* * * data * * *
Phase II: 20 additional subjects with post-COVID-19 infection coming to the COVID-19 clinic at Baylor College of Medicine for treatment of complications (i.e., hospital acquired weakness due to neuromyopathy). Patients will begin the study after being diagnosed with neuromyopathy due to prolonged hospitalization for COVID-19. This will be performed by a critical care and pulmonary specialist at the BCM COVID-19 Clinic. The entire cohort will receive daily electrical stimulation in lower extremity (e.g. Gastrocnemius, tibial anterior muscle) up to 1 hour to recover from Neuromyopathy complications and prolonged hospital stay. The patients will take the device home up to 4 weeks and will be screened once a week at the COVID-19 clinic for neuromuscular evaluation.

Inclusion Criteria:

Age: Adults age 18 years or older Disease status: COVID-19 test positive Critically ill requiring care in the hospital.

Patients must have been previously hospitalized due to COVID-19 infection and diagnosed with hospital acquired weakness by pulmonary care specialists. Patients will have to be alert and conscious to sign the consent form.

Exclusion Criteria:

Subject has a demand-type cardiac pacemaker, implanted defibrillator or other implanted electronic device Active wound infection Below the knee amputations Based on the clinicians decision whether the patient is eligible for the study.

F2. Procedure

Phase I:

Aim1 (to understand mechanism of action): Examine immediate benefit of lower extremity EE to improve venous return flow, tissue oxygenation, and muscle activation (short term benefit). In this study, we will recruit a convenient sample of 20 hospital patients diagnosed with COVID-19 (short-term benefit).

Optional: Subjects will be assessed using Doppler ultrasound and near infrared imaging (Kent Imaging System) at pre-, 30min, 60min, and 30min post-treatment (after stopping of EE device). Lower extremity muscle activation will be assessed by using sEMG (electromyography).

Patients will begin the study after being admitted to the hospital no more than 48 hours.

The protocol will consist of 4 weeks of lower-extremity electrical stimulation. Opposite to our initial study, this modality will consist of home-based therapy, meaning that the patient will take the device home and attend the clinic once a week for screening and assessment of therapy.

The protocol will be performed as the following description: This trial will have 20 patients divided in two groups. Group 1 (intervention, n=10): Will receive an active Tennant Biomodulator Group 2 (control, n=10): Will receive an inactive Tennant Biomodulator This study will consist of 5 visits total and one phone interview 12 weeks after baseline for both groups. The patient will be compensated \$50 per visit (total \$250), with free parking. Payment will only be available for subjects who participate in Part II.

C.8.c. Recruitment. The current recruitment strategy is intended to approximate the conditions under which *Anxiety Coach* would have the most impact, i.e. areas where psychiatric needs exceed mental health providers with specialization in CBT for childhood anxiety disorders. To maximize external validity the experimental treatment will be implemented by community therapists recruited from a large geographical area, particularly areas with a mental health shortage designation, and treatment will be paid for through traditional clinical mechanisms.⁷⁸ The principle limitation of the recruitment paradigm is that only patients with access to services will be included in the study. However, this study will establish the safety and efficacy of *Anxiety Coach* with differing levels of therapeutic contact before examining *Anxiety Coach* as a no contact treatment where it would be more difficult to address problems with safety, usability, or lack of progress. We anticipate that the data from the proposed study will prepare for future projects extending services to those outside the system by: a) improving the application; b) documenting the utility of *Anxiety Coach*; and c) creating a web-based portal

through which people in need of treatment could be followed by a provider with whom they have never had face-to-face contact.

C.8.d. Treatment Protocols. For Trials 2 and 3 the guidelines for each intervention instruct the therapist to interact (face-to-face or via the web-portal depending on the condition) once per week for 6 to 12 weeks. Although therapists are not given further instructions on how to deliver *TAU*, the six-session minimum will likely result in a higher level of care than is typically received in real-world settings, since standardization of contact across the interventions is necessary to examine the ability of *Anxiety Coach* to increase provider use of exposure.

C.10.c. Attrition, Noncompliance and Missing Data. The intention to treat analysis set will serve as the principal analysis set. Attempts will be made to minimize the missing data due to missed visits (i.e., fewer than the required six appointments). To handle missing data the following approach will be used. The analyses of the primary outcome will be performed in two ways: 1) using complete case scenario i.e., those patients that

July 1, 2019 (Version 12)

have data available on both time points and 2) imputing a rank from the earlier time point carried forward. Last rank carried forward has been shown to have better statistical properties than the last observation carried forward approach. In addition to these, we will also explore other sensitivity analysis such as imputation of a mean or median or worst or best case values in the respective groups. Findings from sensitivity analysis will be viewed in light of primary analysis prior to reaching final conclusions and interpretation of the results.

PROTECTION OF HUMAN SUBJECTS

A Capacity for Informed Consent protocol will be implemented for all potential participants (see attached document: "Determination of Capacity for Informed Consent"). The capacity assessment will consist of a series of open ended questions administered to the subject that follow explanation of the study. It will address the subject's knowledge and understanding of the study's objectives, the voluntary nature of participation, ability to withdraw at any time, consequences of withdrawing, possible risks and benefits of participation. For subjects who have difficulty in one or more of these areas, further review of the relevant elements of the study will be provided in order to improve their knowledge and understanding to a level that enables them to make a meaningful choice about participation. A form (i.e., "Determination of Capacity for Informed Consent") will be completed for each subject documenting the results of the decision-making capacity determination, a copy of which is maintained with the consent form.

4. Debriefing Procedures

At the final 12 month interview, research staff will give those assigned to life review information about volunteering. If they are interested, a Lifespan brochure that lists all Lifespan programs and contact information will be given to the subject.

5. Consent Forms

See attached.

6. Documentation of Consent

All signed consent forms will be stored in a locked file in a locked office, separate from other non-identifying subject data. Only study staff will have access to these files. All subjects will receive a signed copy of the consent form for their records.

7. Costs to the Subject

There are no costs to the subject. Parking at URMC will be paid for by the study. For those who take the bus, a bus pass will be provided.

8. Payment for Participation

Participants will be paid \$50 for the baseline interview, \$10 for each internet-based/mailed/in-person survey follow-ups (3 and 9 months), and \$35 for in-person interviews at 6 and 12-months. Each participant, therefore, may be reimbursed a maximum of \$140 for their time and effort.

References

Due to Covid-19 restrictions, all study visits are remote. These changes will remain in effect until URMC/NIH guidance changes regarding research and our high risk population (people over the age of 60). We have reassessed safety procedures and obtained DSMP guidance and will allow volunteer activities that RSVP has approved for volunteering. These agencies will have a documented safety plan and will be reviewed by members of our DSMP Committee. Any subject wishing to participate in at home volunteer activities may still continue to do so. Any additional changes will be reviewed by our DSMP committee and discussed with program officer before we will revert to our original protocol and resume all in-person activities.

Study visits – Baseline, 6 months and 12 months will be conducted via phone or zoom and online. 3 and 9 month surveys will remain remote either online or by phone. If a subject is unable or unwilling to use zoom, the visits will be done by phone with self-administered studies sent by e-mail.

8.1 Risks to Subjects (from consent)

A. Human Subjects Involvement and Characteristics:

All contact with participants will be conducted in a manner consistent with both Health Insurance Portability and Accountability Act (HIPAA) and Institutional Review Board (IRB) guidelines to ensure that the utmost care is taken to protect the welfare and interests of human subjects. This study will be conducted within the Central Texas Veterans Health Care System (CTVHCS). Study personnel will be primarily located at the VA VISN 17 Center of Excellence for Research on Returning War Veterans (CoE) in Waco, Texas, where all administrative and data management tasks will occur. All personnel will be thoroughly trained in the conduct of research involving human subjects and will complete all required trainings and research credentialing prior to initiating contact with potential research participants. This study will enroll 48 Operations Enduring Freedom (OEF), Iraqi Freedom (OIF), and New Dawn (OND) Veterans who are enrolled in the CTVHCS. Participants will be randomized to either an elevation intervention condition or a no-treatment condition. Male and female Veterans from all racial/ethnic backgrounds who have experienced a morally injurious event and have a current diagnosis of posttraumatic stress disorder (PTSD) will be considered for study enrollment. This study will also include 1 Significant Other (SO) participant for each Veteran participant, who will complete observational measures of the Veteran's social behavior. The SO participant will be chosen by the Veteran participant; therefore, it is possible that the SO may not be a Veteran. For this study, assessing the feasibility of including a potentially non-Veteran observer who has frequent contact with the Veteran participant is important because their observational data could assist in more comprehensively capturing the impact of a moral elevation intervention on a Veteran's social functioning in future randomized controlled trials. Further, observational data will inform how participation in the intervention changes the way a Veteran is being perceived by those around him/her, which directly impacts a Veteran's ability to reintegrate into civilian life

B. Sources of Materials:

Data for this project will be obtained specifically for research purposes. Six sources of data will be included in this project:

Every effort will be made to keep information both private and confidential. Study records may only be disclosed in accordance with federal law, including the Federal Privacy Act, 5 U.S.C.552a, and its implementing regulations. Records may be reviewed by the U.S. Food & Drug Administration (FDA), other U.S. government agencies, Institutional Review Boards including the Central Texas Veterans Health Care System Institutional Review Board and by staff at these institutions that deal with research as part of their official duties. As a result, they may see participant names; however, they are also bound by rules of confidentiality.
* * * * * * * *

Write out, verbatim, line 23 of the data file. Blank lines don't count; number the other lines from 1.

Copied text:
At the final 12 month interview, research staff will give those assigned to life review information about volunteering. If they are interested, a Lifespan brochure that lists all Lifespan programs and contact information will be given to the subject.